Future scientists and engineers impress during research student work placement
Jaguar Land Rover
The Jaguar Land Rover research team based at WMG Campus has given a group of students hands-on experience in the field of scientific research.
The Nuffield Research Placement programme helps sixth form students develop their skills and confidence in quantitative and scientific methods.
The six students, from disadvantaged backgrounds, were set real world business STEM (science, technology, engineering, maths) challenges. These ranged from battery testing to 3D printing of brake prototypes for Jaguar Vector Racing through to the creation of smart cabin features and autonomous cars.
Each student was mentored by a Jaguar Land Rover colleague and spent six weeks working on their project. The placements concluded with the students presenting their work to their mentors and managers, with some submitting their projects for the British Science Association’s CREST awards.
All students agreed the placement has helped improve their confidence, teamworking skills and gave them a valuable insight into future career opportunities. Student Tom Ridgway spent his placement with the Advanced Battery Engineering team, testing the electrical resistance of metal welded components. He said: “I learnt how to communicate effectively and enjoyed working on prominent research projects. I now plan to apply for the degree apprenticeship programme."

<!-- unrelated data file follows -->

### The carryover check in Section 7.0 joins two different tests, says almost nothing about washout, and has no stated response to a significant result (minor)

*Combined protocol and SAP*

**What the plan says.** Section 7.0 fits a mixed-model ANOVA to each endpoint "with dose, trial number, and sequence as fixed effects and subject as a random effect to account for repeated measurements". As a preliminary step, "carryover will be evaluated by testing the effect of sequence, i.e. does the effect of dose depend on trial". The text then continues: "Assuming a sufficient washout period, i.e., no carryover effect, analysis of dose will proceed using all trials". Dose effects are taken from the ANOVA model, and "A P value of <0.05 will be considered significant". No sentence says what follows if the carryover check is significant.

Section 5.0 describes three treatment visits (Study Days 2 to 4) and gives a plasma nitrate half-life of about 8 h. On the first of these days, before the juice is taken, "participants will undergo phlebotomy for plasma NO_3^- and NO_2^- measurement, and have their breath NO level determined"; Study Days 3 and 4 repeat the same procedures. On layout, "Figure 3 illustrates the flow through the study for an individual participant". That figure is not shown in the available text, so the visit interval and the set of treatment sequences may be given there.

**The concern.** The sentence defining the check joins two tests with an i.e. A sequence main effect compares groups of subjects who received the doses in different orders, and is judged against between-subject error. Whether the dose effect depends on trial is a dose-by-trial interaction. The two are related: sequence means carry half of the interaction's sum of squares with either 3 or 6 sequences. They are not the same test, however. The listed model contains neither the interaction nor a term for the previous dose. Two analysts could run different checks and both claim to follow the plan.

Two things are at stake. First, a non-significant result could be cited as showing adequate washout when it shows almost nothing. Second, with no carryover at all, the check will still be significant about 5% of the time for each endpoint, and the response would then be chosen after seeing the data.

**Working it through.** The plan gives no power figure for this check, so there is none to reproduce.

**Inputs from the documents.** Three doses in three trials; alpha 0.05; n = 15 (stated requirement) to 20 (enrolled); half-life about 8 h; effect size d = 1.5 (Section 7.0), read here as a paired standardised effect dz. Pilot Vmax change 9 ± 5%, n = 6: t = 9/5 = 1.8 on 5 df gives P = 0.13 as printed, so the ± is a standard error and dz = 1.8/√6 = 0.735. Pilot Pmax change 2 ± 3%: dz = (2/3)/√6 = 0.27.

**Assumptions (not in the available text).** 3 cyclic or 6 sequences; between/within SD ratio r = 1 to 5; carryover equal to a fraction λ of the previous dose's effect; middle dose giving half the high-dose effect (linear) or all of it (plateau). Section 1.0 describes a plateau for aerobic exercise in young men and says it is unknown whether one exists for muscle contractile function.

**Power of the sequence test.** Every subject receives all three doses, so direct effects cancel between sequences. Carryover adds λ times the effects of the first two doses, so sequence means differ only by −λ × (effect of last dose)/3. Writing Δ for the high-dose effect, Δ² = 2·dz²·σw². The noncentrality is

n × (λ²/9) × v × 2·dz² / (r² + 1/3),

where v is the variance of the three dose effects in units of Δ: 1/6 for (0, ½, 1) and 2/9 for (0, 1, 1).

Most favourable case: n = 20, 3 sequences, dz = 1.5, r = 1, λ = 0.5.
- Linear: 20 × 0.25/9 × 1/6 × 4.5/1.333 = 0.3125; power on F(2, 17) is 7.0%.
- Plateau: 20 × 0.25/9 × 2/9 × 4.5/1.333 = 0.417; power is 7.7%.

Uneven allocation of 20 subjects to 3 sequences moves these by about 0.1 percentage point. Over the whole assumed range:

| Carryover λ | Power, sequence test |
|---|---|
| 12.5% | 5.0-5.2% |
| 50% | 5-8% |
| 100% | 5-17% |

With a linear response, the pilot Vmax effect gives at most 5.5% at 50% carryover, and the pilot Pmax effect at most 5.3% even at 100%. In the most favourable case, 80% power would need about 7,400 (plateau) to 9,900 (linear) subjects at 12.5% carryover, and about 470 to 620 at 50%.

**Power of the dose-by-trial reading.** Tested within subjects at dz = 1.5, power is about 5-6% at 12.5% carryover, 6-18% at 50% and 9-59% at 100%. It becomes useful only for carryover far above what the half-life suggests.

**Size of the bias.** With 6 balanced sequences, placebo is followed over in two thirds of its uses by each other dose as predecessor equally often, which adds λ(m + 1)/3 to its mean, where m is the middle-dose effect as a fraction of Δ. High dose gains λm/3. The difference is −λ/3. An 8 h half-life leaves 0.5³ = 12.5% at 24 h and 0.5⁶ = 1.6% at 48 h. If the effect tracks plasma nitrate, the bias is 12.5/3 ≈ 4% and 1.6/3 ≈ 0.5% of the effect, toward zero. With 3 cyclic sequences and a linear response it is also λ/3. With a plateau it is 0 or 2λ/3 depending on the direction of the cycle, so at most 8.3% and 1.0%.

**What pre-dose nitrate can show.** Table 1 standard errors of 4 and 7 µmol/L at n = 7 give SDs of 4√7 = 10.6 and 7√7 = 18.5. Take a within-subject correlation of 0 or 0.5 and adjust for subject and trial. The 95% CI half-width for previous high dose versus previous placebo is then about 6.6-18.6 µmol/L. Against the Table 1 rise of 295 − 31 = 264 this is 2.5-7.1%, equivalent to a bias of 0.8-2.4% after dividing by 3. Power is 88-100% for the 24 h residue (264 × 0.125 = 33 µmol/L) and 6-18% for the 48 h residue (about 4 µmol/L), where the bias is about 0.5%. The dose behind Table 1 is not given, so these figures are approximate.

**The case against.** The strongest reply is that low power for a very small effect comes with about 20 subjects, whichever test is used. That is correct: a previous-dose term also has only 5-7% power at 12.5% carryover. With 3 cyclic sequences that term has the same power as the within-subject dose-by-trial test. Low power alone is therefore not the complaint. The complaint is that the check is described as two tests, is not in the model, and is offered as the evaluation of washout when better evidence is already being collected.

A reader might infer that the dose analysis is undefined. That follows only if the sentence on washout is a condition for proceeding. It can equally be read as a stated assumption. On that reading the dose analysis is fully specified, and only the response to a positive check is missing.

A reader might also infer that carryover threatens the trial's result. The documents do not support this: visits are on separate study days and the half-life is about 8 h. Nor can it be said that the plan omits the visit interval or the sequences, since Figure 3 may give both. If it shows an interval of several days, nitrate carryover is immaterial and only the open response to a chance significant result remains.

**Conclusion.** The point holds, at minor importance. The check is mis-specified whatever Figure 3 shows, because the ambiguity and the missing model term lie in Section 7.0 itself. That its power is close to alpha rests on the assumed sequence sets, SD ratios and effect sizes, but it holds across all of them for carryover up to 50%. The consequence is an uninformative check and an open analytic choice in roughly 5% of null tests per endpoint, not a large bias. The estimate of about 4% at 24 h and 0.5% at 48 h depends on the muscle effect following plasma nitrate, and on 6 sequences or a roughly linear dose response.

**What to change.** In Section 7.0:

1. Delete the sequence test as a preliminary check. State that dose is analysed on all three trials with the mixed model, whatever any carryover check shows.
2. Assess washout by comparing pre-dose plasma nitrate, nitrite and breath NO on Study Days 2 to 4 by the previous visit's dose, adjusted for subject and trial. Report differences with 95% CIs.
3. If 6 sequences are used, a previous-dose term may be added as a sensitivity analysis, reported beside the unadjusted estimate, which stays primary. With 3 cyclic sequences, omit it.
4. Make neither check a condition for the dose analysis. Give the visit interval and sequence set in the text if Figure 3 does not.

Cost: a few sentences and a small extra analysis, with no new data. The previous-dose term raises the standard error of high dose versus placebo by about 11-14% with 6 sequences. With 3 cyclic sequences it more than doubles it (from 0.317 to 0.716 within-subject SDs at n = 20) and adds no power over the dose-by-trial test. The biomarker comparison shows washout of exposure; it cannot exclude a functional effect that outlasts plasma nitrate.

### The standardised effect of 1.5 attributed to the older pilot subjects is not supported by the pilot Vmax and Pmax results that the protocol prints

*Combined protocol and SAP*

Cenk Balu worked with the Research team, and added: "I investigated radar configurations and created code which can calculate the distance of target from radar in the far-field.
“It was very interesting and I enjoyed the idea of working on an innovative project that colleagues could develop further. The placement has confirmed my plans to study engineering at university after which I'll consider Jaguar Land Rover's graduate programme.
Jim Johnson, Innovation Acceleration Team Manager and Nuffield project lead, said the students gain an insight into a wide variety of STEM careers by working alongside our researches, which we hope will encourage them to become future scientists and engineers.
He added: “The students have tackled real business issues and some of their contributions will be carried forward, which shows how well they performed. We’ve developed our teaching and mentoring skills too and it’s been good giving something back to the local community and inspiring others with our passion for STEM. As many of the students are from deprived backgrounds, these experiences can be truly life-changing.”
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